On these slopes, the vines are planted on stony terraces and the sunlight is important. Côte Rôtie is a wine produced exclusively in red and to produce it, only two grape varieties are allowed, Syrah which must not exceed 80% during blending and Viognier which must not exceed 20% during blending. For ageing (the time spent in the vat), the AOC standards do not specify a length of time, generally it takes 1 to 3 years. These wines have a very high ageing potential, between 5 and 20 years or more.
The Côte-Rôtie production area has an interesting history. Indeed, it is considered as the oldest vineyard in the Rhone Valley. It is also described as the first site of vine cultivation in Gaul. Located 30 km from Lyon, this area is worth a visit.
History of the Côte-Rôtie appellation
The Côte-Rôtie appellation designates a red wine produced in the communes of Ampuis, Saint-Cyr-sur-le-Rhône and Tupins-et-Semons. However, it is more focused on Ampuis. During Antiquity, the commune was a Greek and then Roman trading post.
The fame of Côte-Rôtie wines began in the Middle Ages. Over the centuries, it has progressively grown stronger. The estates are located on the steep slopes of the Côte Blonde and Côte Brune, benefiting from a favourable south/south-east orientation. According to the legend, these appellations would be due to the two heirs of the vineyard who were blond and brown.
The AOC Côte-Rôtie is located on a mica schist land regularly covered by scree. The terroir is composed of stones slightly buried under sandy and granular elements. The soil is therefore hard and acidic.
The appellation benefits from a semi-continental climate with a Mediterranean influence. Thanks to its southern exposure, it benefits from mild and rainy autumns. Summers are hot and sunny. On the other hand, the winters are quite cold. The crossing breeze only accentuates this feeling.
What you need to know about Côte-Rôtie appellation
Côte-Rôtie wines are made mainly from the Syrah grape variety. The latter is mainly used in the northern part of the production area. Once processed, syrah produces high quality reds, very colourful wines rich in tannins.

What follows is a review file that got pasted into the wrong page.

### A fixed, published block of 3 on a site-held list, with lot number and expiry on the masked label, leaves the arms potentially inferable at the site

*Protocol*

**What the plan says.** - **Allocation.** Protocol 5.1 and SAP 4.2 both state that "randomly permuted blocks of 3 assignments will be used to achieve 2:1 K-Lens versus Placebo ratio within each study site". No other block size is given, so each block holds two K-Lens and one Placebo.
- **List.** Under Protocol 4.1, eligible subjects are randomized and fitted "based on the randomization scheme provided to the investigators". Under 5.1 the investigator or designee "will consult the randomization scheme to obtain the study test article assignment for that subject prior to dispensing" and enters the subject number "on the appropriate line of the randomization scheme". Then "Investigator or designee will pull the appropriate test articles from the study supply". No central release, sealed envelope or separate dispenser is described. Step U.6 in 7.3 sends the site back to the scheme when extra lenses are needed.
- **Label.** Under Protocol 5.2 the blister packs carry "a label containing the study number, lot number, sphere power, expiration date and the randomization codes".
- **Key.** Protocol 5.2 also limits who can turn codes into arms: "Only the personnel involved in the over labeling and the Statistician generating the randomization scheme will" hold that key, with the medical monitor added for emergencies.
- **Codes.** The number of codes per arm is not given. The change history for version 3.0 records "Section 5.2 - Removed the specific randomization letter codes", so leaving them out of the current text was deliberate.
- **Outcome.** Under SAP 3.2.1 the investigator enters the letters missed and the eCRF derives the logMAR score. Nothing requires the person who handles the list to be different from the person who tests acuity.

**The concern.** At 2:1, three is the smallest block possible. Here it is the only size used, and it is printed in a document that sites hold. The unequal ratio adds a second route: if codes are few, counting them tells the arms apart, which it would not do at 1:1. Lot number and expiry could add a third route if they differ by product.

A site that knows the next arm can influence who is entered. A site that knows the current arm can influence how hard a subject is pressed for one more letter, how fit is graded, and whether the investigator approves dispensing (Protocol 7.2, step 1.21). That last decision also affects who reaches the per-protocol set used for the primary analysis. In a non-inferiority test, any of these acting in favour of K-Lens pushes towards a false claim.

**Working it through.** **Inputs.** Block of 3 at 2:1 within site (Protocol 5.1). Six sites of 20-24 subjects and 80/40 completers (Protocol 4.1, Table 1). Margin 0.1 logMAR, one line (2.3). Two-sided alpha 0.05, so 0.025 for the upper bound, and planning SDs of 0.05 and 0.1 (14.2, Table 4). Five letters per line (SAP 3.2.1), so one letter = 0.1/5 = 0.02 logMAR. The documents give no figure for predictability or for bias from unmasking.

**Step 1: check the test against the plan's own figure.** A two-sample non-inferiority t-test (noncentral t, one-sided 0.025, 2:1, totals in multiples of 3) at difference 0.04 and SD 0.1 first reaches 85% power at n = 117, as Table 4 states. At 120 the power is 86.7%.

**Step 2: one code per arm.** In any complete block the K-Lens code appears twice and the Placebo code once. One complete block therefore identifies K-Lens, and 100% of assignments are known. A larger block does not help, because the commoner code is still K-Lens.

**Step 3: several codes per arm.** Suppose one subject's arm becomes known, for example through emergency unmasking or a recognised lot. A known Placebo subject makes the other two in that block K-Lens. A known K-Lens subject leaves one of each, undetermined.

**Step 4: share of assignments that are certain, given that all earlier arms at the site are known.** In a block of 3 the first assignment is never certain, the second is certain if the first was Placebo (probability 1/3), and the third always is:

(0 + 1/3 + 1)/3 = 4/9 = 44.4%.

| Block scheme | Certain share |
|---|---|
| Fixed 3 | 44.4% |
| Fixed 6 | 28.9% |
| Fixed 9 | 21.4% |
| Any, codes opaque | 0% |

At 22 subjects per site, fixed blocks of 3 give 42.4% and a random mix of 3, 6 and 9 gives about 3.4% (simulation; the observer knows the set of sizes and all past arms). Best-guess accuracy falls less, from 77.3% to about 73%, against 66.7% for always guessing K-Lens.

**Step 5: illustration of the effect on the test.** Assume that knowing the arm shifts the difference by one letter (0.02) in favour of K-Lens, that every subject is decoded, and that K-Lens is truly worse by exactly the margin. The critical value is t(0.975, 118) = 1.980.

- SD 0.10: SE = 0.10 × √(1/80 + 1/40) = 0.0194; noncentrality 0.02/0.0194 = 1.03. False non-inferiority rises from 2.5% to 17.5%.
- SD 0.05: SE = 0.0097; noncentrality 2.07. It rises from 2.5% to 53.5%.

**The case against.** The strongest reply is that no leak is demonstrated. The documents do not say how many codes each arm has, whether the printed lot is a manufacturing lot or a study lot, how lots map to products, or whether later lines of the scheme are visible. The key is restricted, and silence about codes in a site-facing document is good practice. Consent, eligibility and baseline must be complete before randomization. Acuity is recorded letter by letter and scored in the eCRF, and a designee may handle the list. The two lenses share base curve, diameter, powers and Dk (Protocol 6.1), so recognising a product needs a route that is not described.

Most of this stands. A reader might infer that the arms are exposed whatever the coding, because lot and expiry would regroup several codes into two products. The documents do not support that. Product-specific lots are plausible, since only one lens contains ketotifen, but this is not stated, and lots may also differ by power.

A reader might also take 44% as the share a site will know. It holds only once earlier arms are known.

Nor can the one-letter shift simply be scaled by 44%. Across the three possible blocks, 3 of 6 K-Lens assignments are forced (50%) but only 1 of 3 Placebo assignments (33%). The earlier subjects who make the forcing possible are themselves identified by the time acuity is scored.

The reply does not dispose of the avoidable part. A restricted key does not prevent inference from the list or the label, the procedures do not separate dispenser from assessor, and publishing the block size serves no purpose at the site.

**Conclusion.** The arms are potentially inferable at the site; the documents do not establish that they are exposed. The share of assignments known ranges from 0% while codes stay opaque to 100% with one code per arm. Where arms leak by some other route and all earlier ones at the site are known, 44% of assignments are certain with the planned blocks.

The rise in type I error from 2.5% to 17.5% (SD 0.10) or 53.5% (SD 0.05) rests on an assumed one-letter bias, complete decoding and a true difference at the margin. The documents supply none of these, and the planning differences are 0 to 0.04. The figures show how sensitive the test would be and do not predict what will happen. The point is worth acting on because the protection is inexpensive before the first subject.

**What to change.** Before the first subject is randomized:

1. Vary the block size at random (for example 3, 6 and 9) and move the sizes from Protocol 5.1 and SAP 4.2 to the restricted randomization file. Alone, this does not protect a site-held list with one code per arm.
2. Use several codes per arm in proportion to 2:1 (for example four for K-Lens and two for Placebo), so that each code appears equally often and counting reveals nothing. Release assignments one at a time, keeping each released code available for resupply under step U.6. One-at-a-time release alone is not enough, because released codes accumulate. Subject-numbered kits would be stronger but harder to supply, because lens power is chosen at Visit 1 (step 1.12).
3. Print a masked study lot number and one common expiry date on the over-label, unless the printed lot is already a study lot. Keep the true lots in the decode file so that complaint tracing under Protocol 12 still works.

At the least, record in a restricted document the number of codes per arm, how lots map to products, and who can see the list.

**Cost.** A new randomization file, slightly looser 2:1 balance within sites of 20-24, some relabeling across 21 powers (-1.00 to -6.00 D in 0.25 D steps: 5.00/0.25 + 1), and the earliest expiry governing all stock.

Worked with care, the Syrah gives wines with exceptional ageing potential. Sometimes, it can be blended with 20% Viognier, a white grape that is also a local variety (both are fermented). Thanks to this vine, the reds of Ampuis are fine and complex with a touch of femininity. They are also very aromatic.
A visit to Domaine Pierre Gaillard in Malleval will allow you to get to know the Côte-Rôtie wines better. The owner of the premises will be happy to share his knowledge with you. And if you pass through Tain l'Hermitage, stop by the Ferration Père et Fils cellar. It is known for its quality wines, especially the Côte-Rôtie. During your visit, you will learn more about where and how grapes are processed.
And in order to remind you every single step of your journey, make a purchase of Ampuis wines in each vineyard.
How to recognize the Ampuis appellation
The reds of Côte-Rôtie have a garnet colour when bottled. As the years go by, it shows a more orange hue. These wines release rich and varied scents. In their early youth, they have aromas of black fruits such as blackberry, blueberry and blackcurrant and sweet spices. Later, they have an aroma of cooked or candied fruits.
Wines made from a blend of Syrah and Viognier have floral notes that are close to violet. When tasted, Syrah-based drinks are fine and elegant. Over time, they become mellow and round on the palate. The ones that are the result of a blend are fatter.
After a purchase of Ampuis wines, ask about the right food and wine pairings. Know that they are delicious with munster or livarot, terrines or pheasant and duck. Turkey with chestnuts, lamb navarin or pigeon with spices are recipes to try with Côte-Rôtie reds.